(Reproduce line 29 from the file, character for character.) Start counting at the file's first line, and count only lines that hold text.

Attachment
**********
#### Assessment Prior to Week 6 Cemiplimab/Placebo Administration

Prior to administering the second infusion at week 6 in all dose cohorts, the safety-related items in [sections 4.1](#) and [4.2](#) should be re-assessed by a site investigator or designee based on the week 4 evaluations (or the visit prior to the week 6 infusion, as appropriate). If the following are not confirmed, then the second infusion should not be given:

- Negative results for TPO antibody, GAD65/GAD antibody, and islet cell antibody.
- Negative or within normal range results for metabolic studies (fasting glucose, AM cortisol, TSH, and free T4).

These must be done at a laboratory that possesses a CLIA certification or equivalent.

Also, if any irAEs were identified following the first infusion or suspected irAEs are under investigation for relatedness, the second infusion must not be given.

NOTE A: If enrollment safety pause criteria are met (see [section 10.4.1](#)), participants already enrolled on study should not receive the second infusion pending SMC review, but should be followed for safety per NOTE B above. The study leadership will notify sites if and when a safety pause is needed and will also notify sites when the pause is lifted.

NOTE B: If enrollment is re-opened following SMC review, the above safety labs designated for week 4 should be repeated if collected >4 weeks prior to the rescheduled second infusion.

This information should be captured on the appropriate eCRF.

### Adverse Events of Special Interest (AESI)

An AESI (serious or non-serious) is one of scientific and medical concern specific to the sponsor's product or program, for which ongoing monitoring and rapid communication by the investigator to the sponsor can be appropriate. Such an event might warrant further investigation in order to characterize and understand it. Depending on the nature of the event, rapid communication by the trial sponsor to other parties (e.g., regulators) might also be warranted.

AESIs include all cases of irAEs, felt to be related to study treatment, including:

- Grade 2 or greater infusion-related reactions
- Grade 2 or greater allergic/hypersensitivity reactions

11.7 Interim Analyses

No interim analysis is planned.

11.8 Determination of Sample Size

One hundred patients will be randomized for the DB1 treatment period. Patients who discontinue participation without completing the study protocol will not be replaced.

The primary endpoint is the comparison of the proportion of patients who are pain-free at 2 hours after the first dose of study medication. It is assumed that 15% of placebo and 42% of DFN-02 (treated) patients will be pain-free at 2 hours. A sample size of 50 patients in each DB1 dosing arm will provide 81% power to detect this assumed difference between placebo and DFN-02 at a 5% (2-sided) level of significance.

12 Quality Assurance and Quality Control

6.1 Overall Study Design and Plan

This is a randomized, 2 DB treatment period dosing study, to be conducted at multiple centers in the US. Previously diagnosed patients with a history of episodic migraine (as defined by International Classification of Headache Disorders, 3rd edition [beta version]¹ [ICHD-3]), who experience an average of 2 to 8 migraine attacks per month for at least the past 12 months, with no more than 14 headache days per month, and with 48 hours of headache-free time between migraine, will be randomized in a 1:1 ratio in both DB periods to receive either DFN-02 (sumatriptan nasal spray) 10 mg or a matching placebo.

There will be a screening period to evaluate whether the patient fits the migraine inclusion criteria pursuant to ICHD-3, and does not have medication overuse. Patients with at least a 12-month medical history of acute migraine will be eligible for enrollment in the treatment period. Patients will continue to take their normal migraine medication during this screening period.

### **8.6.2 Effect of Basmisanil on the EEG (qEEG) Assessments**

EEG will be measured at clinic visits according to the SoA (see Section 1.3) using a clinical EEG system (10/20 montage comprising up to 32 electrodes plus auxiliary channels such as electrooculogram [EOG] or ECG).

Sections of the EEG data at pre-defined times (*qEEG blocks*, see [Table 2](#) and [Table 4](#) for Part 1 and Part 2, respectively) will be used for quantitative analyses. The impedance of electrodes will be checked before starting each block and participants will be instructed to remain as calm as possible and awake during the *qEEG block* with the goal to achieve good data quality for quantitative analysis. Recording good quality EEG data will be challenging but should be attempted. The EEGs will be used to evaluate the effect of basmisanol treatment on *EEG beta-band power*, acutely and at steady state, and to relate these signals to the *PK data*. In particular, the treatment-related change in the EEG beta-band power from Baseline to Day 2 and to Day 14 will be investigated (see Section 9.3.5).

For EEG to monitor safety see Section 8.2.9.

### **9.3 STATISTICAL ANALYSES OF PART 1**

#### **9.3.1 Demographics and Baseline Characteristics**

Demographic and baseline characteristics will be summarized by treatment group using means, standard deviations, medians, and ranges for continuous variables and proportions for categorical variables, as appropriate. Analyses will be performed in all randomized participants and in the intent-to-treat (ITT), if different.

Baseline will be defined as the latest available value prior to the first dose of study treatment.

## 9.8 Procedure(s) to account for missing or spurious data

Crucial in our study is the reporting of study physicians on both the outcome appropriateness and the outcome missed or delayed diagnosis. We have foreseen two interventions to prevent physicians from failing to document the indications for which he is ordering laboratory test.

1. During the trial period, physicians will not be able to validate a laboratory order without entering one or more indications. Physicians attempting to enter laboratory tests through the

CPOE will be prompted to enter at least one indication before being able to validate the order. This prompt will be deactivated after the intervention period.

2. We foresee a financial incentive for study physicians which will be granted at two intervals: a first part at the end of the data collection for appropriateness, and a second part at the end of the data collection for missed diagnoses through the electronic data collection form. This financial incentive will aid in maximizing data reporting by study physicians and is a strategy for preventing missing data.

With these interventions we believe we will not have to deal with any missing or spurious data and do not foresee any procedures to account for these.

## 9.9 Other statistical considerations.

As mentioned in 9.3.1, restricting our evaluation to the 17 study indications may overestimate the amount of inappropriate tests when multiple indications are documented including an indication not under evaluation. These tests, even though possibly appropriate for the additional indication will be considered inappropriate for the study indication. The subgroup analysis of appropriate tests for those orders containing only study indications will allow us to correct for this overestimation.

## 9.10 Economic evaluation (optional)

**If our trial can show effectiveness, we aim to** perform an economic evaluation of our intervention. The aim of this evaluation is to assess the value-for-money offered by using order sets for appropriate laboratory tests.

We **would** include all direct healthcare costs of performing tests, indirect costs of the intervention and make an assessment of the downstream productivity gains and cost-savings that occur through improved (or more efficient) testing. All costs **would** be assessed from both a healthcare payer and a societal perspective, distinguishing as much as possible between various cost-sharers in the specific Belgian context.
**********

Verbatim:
#### **9.3.1 Demographics and Baseline Characteristics**